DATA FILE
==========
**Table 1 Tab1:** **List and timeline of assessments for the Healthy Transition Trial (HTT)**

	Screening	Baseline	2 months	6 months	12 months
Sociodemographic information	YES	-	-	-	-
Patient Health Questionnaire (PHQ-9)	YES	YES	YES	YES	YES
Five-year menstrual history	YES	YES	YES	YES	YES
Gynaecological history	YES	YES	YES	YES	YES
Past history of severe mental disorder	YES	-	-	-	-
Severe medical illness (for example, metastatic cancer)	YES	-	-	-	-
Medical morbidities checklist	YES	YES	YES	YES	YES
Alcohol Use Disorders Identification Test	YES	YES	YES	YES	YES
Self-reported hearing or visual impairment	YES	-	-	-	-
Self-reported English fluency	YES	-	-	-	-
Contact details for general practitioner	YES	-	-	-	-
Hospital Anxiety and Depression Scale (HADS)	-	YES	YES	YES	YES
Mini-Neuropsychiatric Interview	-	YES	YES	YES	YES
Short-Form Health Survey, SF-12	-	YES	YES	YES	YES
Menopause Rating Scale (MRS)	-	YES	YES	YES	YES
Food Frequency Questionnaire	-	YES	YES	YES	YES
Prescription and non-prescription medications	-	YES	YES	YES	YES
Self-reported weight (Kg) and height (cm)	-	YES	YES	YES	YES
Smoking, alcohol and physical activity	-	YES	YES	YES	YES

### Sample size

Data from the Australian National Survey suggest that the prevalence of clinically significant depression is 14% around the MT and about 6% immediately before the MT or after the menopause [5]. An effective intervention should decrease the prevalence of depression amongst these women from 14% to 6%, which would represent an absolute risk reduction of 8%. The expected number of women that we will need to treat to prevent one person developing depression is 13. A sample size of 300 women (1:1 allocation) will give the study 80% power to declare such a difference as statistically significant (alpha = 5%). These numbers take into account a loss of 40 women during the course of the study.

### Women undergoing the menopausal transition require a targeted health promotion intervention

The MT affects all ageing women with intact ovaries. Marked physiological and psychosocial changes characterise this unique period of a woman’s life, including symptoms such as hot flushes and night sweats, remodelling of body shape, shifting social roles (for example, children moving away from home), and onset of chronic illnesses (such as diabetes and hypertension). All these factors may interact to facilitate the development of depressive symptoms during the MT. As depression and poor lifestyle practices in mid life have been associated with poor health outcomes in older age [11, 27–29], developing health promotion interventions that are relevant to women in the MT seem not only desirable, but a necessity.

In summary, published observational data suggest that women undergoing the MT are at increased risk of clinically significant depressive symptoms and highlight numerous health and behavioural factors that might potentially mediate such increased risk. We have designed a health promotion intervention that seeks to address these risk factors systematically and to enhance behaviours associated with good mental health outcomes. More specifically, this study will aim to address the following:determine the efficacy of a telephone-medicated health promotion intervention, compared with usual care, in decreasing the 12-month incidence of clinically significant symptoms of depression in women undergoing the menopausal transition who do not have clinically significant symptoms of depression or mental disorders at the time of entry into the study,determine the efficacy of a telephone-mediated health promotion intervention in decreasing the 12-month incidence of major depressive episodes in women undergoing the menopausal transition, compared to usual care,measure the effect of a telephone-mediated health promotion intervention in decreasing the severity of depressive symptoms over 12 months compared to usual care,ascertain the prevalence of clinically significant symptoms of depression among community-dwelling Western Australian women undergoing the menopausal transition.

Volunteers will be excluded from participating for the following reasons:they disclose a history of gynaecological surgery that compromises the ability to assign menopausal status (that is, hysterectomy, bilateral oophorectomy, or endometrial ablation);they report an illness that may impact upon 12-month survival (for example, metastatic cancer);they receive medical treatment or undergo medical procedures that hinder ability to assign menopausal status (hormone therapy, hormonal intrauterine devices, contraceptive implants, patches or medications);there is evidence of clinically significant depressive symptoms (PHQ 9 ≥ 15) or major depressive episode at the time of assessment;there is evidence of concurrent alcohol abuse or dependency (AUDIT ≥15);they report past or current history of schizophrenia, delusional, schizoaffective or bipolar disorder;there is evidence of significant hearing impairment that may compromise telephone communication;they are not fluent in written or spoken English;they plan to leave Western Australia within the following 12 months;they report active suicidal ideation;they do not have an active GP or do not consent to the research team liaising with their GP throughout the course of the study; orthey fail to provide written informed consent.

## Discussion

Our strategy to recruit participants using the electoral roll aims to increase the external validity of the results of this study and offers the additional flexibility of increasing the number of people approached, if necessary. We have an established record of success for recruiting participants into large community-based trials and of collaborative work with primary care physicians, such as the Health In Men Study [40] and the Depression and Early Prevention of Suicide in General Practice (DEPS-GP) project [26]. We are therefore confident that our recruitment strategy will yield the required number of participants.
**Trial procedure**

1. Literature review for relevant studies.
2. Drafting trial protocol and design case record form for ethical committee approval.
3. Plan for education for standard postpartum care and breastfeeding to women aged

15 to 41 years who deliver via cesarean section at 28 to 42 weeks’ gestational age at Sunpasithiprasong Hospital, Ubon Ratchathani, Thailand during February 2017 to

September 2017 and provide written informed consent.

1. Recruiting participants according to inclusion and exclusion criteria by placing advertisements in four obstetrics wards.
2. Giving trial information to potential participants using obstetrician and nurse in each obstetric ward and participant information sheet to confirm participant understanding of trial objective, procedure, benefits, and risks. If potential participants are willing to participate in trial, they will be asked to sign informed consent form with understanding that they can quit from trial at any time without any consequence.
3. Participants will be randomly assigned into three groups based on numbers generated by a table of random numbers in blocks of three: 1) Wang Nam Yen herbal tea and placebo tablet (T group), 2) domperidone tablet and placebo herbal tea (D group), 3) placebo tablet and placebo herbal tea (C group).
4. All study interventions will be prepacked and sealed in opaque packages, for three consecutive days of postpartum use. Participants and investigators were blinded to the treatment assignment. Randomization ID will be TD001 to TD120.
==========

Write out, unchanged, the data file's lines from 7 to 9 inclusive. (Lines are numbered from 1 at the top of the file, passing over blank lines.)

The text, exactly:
Past history of severe mental disorder	YES	-	-	-	-
Severe medical illness (for example, metastatic cancer)	YES	-	-	-	-
Medical morbidities checklist	YES	YES	YES	YES	YES